Input for weekly round-upGot any news you'd like to read about in my weekly round-up of current blogosphere events?
Don't hesitate to contact me! Of course I'll include a backlink to your original story.

So don't hesitate – just click here for the contact form and give me an update on your issues: Give me input!.

Weekly Blogistan Round-Up no. 50/2008

wingsuitMain bloggerilla topic of the week: the new WordPress aka 2.7. Matt and his team change a lot in the backend – it's like Obama said: “Change, we can do it!” What O did not mention though was the fact that change makes most folks rather uncomfortable. In that respect, it's more like TLC sang-rapped: “Don't go chasin' waterfalls / listen to the rivers and the lakes that you're used to.” In other words, I've heard a lot of user complaining about a so-called uglification of the CMS. My five cents: so far I've only updated half of my blogs, and I really dig the new look and all the new features.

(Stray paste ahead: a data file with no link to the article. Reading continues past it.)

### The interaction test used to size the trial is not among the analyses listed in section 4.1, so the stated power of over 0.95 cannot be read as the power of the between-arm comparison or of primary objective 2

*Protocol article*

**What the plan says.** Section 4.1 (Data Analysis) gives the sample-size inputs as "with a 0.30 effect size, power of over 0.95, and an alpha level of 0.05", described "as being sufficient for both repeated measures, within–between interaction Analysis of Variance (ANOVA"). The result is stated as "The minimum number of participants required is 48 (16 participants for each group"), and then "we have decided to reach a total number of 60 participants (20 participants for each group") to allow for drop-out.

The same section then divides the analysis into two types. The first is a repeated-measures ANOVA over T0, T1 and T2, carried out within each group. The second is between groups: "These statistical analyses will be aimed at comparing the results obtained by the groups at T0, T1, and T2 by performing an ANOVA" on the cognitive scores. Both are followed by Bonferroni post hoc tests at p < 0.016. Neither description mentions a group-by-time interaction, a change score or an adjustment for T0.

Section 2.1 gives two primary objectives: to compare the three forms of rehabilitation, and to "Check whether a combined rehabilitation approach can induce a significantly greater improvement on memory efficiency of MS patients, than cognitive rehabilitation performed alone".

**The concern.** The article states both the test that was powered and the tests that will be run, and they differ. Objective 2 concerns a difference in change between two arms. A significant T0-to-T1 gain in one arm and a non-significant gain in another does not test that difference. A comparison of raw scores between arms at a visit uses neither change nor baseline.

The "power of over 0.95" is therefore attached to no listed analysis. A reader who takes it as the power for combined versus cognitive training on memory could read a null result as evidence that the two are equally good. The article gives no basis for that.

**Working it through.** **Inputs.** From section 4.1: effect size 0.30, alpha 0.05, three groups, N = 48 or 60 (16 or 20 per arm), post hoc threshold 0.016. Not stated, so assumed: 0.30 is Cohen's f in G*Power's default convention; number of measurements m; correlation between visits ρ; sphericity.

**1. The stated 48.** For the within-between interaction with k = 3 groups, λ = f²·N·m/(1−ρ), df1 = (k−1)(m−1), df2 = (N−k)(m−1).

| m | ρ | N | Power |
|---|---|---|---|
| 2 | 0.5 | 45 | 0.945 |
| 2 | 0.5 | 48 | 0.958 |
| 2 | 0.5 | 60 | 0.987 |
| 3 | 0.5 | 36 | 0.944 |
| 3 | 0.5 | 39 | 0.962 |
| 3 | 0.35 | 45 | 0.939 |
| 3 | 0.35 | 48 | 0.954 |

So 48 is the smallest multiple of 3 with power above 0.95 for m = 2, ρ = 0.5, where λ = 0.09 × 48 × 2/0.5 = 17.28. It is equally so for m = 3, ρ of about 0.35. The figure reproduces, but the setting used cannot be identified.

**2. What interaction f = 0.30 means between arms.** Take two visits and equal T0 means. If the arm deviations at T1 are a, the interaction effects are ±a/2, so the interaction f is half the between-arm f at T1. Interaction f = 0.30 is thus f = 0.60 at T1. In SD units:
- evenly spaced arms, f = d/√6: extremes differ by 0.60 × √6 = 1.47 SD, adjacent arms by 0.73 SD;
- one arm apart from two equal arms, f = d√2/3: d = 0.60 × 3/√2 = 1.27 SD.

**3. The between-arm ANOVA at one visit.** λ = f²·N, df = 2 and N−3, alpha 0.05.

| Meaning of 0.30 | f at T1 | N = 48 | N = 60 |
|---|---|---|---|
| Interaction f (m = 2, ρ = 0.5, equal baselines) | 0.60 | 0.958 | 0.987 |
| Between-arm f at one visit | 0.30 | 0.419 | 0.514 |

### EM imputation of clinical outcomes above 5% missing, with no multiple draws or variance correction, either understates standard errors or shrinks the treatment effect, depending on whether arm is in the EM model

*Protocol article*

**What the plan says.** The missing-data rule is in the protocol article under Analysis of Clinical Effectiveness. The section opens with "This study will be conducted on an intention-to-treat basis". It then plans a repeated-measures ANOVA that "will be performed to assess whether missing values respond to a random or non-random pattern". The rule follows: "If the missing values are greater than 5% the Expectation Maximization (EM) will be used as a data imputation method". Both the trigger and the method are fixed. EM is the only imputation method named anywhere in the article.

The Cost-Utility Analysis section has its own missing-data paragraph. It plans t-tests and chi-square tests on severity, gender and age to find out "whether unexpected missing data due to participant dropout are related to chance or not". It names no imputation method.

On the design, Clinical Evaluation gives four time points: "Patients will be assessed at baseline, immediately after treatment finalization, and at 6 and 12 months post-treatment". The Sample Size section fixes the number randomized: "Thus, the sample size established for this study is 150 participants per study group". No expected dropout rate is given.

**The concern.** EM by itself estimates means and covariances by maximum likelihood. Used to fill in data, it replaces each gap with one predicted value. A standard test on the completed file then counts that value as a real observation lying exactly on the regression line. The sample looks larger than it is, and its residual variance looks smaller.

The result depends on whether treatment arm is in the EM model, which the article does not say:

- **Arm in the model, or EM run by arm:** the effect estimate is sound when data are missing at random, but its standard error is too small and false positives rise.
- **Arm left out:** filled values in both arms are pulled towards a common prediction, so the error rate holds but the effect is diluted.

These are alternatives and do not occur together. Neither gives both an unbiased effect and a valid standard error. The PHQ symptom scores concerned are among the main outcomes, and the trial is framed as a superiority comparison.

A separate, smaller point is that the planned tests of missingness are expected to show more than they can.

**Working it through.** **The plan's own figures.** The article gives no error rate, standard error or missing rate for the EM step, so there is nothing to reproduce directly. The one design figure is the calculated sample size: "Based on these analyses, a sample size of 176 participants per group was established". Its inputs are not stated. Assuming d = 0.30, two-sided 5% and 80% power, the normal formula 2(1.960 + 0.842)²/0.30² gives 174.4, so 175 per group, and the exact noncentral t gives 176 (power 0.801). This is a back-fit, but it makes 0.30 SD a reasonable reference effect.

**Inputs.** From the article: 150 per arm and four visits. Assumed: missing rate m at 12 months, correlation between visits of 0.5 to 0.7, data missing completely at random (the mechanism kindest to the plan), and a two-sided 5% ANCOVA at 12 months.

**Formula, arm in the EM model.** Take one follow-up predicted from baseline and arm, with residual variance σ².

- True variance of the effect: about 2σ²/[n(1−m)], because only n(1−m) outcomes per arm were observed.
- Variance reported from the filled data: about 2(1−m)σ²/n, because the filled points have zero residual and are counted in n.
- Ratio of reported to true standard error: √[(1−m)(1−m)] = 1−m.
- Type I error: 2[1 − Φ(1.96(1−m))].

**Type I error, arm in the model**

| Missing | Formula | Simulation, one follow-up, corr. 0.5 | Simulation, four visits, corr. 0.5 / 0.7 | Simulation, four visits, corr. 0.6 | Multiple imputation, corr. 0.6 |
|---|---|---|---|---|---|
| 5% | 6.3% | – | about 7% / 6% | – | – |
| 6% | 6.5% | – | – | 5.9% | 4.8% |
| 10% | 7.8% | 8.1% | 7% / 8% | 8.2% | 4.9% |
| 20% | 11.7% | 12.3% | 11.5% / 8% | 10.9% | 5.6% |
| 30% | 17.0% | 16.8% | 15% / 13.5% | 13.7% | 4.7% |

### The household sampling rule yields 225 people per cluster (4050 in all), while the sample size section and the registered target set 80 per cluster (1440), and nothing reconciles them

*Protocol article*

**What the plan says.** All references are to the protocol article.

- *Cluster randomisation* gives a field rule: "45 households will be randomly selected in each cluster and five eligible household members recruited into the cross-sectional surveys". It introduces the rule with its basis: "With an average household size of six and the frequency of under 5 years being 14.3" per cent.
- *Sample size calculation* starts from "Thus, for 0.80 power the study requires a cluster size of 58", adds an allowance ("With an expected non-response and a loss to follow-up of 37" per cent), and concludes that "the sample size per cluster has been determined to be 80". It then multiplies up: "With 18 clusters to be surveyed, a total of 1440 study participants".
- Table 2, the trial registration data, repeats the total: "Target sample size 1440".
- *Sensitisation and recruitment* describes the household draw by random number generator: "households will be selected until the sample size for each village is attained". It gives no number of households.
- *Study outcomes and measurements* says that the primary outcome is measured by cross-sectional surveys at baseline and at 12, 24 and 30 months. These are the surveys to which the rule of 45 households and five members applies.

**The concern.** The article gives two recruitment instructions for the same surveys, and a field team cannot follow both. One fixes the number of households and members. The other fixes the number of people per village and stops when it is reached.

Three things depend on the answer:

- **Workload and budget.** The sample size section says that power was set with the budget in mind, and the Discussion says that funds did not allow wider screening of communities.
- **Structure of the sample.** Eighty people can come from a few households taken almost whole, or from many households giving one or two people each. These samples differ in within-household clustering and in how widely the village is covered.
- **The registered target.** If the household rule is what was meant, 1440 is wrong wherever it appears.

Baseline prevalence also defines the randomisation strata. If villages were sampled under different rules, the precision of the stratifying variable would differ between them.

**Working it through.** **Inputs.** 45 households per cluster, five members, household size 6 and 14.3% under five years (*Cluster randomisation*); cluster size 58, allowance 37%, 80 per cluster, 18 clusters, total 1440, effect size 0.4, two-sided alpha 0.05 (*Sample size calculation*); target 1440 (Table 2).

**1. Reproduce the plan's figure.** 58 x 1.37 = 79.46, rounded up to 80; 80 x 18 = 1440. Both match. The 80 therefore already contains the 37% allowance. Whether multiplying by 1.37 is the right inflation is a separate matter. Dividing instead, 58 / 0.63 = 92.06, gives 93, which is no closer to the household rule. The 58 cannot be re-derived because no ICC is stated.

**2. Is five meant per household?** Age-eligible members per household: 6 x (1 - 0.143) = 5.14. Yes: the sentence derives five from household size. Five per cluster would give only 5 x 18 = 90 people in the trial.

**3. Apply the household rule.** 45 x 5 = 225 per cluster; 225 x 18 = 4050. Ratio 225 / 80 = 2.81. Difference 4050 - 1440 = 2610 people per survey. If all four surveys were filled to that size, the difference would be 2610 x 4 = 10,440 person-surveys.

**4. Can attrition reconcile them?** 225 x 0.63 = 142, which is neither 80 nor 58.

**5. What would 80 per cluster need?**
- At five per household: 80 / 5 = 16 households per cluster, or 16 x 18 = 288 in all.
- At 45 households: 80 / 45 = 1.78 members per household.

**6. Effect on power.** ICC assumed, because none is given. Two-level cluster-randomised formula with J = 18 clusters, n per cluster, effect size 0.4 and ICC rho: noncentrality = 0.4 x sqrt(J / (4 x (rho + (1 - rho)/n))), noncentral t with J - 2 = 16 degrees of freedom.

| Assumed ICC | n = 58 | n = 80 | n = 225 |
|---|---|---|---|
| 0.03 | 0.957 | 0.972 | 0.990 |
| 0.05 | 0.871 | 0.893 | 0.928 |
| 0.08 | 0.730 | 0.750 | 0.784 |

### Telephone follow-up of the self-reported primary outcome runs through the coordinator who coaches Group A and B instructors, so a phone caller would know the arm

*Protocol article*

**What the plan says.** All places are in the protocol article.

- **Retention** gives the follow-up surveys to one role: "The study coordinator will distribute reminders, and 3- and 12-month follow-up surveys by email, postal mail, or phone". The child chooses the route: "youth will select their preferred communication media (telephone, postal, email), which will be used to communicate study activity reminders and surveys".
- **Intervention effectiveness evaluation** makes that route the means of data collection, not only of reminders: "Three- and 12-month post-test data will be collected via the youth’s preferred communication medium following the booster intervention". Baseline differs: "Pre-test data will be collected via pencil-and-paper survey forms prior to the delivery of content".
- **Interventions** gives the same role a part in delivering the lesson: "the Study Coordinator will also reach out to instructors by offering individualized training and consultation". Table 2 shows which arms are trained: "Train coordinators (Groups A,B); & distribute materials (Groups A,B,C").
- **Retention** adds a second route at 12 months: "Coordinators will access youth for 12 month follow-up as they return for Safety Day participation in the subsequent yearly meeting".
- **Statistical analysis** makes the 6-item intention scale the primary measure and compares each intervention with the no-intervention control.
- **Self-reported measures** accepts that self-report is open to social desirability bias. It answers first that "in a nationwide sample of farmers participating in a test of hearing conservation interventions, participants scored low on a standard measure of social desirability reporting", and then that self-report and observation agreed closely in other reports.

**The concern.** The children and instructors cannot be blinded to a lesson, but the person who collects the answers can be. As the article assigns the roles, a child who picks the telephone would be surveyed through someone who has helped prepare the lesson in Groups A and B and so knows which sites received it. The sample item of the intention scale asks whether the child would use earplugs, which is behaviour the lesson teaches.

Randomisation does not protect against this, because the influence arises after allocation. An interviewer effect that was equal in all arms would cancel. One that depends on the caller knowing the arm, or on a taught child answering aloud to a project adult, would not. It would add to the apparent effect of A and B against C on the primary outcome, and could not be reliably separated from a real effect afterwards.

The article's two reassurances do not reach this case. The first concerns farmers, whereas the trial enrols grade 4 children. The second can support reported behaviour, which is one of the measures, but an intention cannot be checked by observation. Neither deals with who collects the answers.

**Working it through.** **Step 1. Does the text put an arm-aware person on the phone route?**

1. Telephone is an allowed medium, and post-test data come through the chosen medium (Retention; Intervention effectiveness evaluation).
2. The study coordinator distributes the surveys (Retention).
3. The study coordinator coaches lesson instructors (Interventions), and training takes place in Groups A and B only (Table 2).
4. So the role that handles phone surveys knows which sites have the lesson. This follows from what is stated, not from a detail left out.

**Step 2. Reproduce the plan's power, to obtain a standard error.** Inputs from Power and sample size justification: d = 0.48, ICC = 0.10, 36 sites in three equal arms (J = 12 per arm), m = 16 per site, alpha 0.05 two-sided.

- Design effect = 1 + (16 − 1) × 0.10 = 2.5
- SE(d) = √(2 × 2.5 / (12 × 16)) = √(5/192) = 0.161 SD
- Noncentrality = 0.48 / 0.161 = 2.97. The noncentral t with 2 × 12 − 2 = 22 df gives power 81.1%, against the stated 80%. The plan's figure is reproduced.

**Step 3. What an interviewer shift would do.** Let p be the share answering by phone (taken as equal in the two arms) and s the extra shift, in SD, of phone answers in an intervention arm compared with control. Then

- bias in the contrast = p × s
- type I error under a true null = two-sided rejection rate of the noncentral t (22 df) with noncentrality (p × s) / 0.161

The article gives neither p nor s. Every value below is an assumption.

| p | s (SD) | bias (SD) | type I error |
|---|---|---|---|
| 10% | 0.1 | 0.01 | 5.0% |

The new WordPress 2.7

A lot of hard programming work has gone into this release: every backend-screen is customizable, so it should be easier than ever to fit WP to your needs. Furthermore, this updating-round is the last manual one: from 2.7 or “Coltrane”, WP updates do happen on the fly without any ftp-uploads (just like the current plug-in update function). This new release is so full of features that you might want to take a look at the official WordPress Blog. This screencast sums up all the new blogging-goodness:

Jerry nails it again

I really dig this guy, not just because he's funny and a good writer – I also learned a great deal from him. And I can only fully endorse this quote from an article about blogging and not selling out:

I get probably 10-20 solicitations a day to write about someone